This story was supported by the journalism nonprofit the Economic Hardship Reporting Project.
In June, the Supreme Court issued its decision on Dobbs v. Jackson Women’s Health Organization, a landmark ruling that overturned Roe v. Wade and eliminated constitutional protections for abortion care. North Dakota was among more than a dozen states with trigger laws in place, which in this case meant abortion providers had just 30 days to continue providing care before abortion became illegal except in cases of rape, incest, or when the mother’s life is in danger.
Tammi Kromenaker is the owner and operator of the Red River Women’s Clinic, the sole abortion provider in North Dakota for the last 20 years. For Teen Vogue, she explains how she and her staff reacted to the devastating news — and quickly pivoted to ensure their patients could continue accessing crucial reproductive care. Now, with a pending lawsuit and midterm elections on the horizon, she says the fate of abortion care could very well be decided by first-time voters.
This conversation has been condensed and lightly edited for clarity.
When the Dobbs decision came down, I was sitting at my desk in our Fargo, North Dakota, clinic refreshing the news on my computer. When I saw the announcement, I screamed. My staff rushed into my office and I told them, “Oh, my God, you guys, they just overturned Roe v. Wade.” They were in disbelief. A few people started crying. I felt my stomach drop. Then the phone rang. It was a young mother. I could hear a children’s television show playing in the background as she told me she needed an abortion.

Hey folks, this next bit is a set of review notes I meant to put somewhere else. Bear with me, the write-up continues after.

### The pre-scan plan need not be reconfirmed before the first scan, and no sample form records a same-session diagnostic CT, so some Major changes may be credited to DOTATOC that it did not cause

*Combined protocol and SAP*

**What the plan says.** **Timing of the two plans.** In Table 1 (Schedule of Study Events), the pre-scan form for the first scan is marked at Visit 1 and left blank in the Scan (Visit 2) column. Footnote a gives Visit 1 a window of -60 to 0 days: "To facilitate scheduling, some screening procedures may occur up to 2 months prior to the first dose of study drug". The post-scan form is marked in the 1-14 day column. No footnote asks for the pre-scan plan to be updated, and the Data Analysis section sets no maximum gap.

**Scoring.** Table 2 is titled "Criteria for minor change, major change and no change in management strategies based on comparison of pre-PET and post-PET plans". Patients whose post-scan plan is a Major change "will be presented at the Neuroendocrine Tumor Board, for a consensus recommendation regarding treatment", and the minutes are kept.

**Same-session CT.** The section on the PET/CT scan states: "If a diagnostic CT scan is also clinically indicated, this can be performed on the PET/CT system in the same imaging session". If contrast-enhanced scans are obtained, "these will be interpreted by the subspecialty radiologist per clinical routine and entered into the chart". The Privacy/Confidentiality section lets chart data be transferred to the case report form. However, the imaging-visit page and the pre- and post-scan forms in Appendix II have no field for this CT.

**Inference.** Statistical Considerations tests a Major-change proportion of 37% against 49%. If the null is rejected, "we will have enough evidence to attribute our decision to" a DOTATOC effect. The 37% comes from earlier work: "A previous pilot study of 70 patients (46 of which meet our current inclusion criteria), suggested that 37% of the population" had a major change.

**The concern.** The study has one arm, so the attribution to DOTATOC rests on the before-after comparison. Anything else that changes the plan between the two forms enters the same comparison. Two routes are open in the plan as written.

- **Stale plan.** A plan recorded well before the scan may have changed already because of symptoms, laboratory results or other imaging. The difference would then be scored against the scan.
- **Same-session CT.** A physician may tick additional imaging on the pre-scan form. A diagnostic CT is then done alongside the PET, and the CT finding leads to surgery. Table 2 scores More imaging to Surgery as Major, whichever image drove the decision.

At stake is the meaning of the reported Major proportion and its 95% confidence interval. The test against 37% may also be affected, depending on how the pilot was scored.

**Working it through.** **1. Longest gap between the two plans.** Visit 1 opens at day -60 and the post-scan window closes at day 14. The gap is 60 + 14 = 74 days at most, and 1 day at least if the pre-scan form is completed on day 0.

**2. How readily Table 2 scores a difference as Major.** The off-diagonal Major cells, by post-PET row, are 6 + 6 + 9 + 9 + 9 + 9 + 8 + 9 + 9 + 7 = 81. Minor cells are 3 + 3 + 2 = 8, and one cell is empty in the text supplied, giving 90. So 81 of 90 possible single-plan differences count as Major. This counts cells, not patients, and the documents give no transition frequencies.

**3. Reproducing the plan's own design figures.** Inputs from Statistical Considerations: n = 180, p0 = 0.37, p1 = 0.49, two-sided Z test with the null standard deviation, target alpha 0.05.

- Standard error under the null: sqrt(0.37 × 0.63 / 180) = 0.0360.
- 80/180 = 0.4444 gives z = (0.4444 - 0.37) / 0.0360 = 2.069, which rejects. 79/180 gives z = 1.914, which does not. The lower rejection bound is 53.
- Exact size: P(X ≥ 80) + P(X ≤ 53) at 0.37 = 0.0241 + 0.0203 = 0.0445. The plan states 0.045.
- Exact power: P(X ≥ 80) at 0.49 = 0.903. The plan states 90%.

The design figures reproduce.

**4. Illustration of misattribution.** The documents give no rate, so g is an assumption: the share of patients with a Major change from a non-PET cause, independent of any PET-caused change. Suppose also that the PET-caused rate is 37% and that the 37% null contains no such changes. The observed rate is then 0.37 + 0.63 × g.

It was seconds after the announcement, so there was no way she knew what had happened. Though I was on the verge of bawling, I didn’t bring up the news or let my emotions come through. I didn’t want her to think that I was in any way upset about her having an abortion. When she came in the following week, I didn’t bring up Dobbs then either. But I did introduce myself and make small talk. I knew because she was the first person I scheduled after that pivotal moment in history, that I would remember her for a very long time.
Our patients travel to our clinic from North Dakota, South Dakota, and northwest Minnesota — a tremendous burden, especially for those facing financial stress. These are rural areas, so people often drive up to five hours one way just to get to our clinic. Many struggle to access this care because they can’t afford to take time off work or pay for transportation, gas, or child care. I had a patient who borrowed a friend’s vehicle to get to her appointment. Though she could pay for the abortion, she didn’t know how she would afford the gas money to get home. Meanwhile, patients who are low-income or lack insurance often struggle to come up with the money to pay for the procedure. A lot of people lost their jobs during the pandemic. Others are cobbling together two part-time jobs in the service industry just to get by.